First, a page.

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Written by Damien Mason

Damien Mason – Writer at ProPrivacy

Businesses have no choice but to continue using the work-from-home model and while some employees might be happy about it, companies have plenty to worry about as hackers are working overtime.

Business-related cyberattacks are getting worse

According to data, shortly after enabling remote working, around 40% of businesses saw an increase in cyberattacks on their network. Many of those attacks involve DDoSing, which forces business networks offline, causing significant financial damage due to too much downtime.

Alongside that, cybercriminals have also ramped up phishing attacks. Since January, around 4,000 Coronavirus-related domains were registered around the world. Out of them, 5% are suspicious and 5% are malicious, which is 50% higher risk than your standard website.

Coronavirus-themed phishing and vishing preys upon everyone’s hunger for Covid-19-related news, tricking employees into interacting with dodgy websites, downloading malware-infected files, or even sharing sensitive corporate data. The amount of people falling victim to these scams is also increasing because employees don’t take the same safeguarding measures provided to them in an office.

Instead of work computers hooked up to a corporate network, many are working from their own devices connected to their home internet. Blurring the lines between professional and comfortable, it’s much easier for employees to let their guard down and get distracted, seeing them unwittingly answer a phone call from an unknown number believing it to be a colleague that’s not listed in their contacts, or click on an unverified email that claims to offer details on the “newly developed Covid-19 vaccine.”

If anything like that happens, the results are obvious – employee devices will get infected with malware (especially ransomware), which will in turn infect your whole network, and scammers will easily get their hands on all your valuable data.

Add that to the financial strain your business is already dealing with (remote setups, extra bandwidth, paying rent for a workspace you’re no longer using), and your company will go under before the quarantine even ends.

This is where an SDP comes into play.

What is an SDP?

SDP stands for Software Defined Perimeter. Without getting too technical, it’s a security solution that bases your network’s perimeter on software instead of hardware. It establishes a virtual boundary at the network layer instead of the application layer and authenticates user devices and identities before granting them access to your servers.

To offer complete protection from network attacks, SDP architecture uses five layers of security:

•SPA – Single Packet Authentication

•mTLS – mutual Transport Layer Security

•DV – Device Validation

•Dynamic firewalls

•AppB – Application Binding

How SDP Connections Work?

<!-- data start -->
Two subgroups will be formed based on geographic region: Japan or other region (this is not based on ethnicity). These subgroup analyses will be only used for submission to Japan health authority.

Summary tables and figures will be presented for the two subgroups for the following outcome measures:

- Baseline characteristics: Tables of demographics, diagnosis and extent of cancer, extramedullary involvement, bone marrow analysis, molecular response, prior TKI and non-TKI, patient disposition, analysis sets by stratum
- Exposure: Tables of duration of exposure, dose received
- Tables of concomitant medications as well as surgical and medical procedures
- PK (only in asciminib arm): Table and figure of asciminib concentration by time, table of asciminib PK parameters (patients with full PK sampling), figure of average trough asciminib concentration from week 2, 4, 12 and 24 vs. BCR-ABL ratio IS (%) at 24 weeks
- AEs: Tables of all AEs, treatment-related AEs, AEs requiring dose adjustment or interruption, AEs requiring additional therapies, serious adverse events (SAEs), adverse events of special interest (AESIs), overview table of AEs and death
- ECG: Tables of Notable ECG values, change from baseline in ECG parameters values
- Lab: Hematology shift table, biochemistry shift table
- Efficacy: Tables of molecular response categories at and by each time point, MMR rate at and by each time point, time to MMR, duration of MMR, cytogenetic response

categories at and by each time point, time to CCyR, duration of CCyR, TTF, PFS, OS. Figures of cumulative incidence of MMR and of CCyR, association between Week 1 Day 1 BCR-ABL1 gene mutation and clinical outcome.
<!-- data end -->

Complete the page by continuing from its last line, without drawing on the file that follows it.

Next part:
While the terms might vary from service to service, an SDP uses three things to function:

•The SDP client – Usually in the form of an app.

•The SDP controller – This is the trust broker between the employee/device and the company network.

•The SDP gateway – Also called an access node, it grants the user access to the requested network.

Since that all sounds a bit complex and vague, here’s a basic sketch of how an SDP would work:

1. Employees use a dedicated app, run it, and go through the authentication process. Once they pass, the client will whitelist them, and will set up a new connection to the controller.

2. The SDP controller establishes trust between the client and the backend resources (basically, it negotiates an encrypted connection).

3. The gateway grants the user access to the resources they need. Instead of getting logged into a large network, however, the SDP will set up a dedicated network connection for them which nobody else can access.

Simply put, when you use an SDP, it’s like you’re using a web server with an Internet connection but absolutely no open connections with any device, rendering your company servers pretty much invisible.

How can an SDP protect company data during the Covid-19 pandemic?

That explanation probably gave you a basic idea of what an SDP can do for your company, but some of you might still be on the fence about using one. So, here are the perks of securing your network with an SDP during this pandemic and beyond:

Secure Your Network against Malware

The goal of any phishing attack is usually to infect a device. If a hacker takes over an employees’ device with malware, they’ll quickly spread it to your network when they connect to it.

Even if that happens, an SDP can protect your servers. Basically, if a user with an infected device were to ask for access to the network, the SDP will analyze their device for any traces of malware (alongside other security inspections). If it detects any malicious activity, it will block (and sometimes even blacklist) the device.

Also, SDPs seamlessly integrate with any IdP (Identity Provider) solution, meaning you can implement multi-factor authentication (MFA). That’s an excellent defense against hackers who secretly steal employee login credentials. They won’t be able to connect to your network with them because they won’t have the necessary MFA codes.

But while an SDP can protect your network from that, it doesn’t mean you shouldn’t take extra measures to secure your employees’ devices against Coronavirus-themed phishing.

It’s best to offer them some training on how to spot and protect themselves from phishing. Here are some useful tips from the EFF.

Source: ProPrivacy

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